I’ve been meaning to write about Nuwara Eliya, that charming town located in a mountainous area in Sri Lanka right after we came back from our trip last July (wow, that really sounds like a long time ago) but somehow postponed and postponed it until now. Well, better late than never!
The town of Nuwara Eliya is home to the famous Ceylon tea and the rolling mountains are carpeted of velvety green tea plantations. Since the town is about 1,800 meters above sea level, it’s cool up there and hard to imagine that it is only 180 kilometers away from the hot and humid Colombo.
The town is also popular for being called “Little England” with beautifully cultured gardens and cottage style buildings like this tea cafe at the Mackwoods Tea Factory along the way to Kandy.
In order to see the breathtaking views in Nuwara Eliya, we had to go on a 7 hour train ride from the capital city of Colombo to Nanu Oya station.
It’s hard to think of going back to Colombo by train again so we hired a private van via Jetwing Travels who was so helpful in arranging everything for us. There was a specific Jetwing Travels advisor with whom I was in touch by email. The communication exchanges, willingness to create the perfect trip (at a price to suit my budget) and attention to detail were excellent. The trip back to the capital ran smoothly and the driver/guide was excellent.
We left our charming Tudor style hotel Jetwing St. Andrews very early at 7 am as we needed to be at our next destination, the Pinnawala Elephant Orphanage before 2 pm to catch the bathing of the herd at a nearby river – that is one scene we really didn’t like to miss!
We asked the driver is we could make a quick stop at places he think is interesting. Our first stop is the tea factory called Mackwoods. The vast tea plantation is owned privately and called “estates”. This is the Mackwoods Estate. There is a huge sign in the mountains, obviously mimicking the famous Hollywood sign.
We were treated with sights and smell of nature at its best. There was a waterfall down the hill and the husband and Benjamin went down to see it.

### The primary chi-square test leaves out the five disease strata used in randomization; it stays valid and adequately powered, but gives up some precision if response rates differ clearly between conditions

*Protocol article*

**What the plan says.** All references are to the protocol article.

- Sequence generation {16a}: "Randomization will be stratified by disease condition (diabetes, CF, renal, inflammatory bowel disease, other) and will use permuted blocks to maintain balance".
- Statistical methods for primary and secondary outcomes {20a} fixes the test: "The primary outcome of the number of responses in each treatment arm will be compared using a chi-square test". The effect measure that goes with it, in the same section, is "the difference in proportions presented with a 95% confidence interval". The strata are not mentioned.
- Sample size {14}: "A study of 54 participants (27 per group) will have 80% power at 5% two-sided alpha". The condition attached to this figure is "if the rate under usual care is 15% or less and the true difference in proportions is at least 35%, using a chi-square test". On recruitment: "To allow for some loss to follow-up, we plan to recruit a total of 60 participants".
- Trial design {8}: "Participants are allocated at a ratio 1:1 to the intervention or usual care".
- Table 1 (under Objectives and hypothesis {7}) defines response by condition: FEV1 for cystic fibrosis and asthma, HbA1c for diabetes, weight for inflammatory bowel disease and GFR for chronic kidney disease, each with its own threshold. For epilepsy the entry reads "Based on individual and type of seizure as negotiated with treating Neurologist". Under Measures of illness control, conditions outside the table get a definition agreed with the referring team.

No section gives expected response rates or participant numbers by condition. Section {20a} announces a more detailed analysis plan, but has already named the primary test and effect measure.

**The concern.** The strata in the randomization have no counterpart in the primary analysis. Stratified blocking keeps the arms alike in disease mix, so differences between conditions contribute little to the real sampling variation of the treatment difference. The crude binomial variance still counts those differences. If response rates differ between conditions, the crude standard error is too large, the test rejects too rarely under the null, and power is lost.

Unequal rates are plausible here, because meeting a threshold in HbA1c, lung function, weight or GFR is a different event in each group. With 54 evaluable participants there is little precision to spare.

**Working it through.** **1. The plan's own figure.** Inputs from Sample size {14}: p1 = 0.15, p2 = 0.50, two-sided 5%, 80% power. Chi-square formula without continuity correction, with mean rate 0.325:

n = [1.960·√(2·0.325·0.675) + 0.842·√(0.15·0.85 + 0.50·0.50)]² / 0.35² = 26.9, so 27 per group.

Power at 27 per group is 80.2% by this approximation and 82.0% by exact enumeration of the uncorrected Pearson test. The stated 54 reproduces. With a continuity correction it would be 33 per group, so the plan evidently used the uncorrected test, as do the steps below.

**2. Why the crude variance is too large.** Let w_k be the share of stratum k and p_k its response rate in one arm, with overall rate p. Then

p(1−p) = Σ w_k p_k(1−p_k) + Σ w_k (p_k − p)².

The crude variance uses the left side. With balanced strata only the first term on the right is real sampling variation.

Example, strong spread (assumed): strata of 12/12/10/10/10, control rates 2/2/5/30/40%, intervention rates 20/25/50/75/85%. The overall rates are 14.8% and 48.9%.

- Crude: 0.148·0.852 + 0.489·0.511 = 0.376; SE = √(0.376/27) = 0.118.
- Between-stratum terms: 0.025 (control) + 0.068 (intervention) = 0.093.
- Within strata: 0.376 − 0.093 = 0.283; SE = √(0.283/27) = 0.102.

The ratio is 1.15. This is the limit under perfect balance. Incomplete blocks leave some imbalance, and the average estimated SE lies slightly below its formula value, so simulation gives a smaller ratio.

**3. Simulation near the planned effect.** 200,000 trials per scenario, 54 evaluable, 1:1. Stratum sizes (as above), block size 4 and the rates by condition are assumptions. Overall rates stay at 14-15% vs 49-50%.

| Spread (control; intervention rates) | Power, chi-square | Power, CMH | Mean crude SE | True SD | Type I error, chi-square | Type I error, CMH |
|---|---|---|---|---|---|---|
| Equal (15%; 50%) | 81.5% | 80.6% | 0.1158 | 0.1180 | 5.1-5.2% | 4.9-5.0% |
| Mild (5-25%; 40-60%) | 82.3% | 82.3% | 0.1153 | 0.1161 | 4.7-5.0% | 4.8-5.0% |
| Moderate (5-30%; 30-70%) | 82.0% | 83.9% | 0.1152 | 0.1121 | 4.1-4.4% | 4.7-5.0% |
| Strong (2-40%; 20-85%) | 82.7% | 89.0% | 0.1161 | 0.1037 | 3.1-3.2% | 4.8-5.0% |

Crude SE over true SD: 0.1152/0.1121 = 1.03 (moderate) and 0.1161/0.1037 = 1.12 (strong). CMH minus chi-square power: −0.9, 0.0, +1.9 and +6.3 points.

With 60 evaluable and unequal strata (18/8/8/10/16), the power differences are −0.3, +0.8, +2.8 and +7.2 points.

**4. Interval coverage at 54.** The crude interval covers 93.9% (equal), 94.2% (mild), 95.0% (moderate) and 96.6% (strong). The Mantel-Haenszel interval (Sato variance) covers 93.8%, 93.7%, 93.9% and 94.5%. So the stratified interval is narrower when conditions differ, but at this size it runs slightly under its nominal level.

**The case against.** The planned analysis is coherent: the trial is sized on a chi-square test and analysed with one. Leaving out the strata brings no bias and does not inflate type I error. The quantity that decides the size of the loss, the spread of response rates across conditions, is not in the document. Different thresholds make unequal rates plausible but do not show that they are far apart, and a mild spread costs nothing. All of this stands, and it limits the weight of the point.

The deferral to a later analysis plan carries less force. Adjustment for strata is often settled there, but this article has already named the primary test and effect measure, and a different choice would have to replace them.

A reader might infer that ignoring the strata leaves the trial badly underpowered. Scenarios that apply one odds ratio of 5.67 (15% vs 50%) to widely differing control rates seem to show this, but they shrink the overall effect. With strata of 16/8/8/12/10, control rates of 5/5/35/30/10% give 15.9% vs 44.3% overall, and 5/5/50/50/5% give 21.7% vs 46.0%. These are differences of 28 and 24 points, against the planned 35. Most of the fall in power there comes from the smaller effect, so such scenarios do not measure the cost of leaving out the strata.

Pristine and I, together with our guide went inside the cottage for tea sampling.
The tea was a very timely as we are feeling cold early that morning. I made a blunder by forgetting my jacket as we got down from the van and thought I’d just suck it up rather than waste time going back to the parking.
I bought boxes of fresh Ceylon Tea to take home. It’s actually a great souvenir/gift since it’s very light and it was very cheap at the tea factory.
As we traveled further down steep mountain passes snake down to Kandy, I felt a wave of motion sickness. We didn’t know it would be like this and we’re certainly weren’t ready. And we thought traveling by train was worse! I had to ask the driver to stop as I felt I needed some fresh air, immediately!
The driver stopped at one bend of the road where other cars have stopped as well. They were all looking to the cliff and we knew why. A group of mountain monkeys were hanging out at the edge of the rock in the cliff.
A closer look at the monkey.
Benjamin was fascinated seeing these animals in the wild, in person otherwise, he only saw them in National Geographic episode!
We continued our journey and as the van zigzagged through the mountains, I just kept on breathing deeply and closed my eyes. Benjamin on the other hand was becoming restless. He is very resilient with the challenges we had for this travel, including international flights and 2 seaplane trips but I could feel something’s not right.
All of a sudden, the little boy threw up. It was so sudden that my first instinct was to catch the vomit with my hands – I am sure any parent could relate?! I did not want to ruin the rented van’s carpet! Poor little boy!! I cleaned up the mess while battling with severe motion sickness myself.
And the driver said, ONE MORE HOUR of the zigzag roads, Madame…
I had to ask for another ‘fresh air’ break.
We saw the Bathalegala in the horizon. The rock stands as a colossus dwarfing the surrounding landscape. The Colonialists called it ‘The Bible Rock’, as it resembles an open book.
The scenes along the way from Nuwara Eliya to Kandy when going by car was as spectacular as the scenes from the train from Colombo to Nuwara Eliya by train.
The winding road descending from the hill country passed through tea plantations, beside the waterfalls that cascade down the hills, and into misty valleys. It was a very memorable experience despite the motion sickness!
You can checkout my Instagram posts about our trip to Sri Lanka with the hashtag #GraceInSriLanka.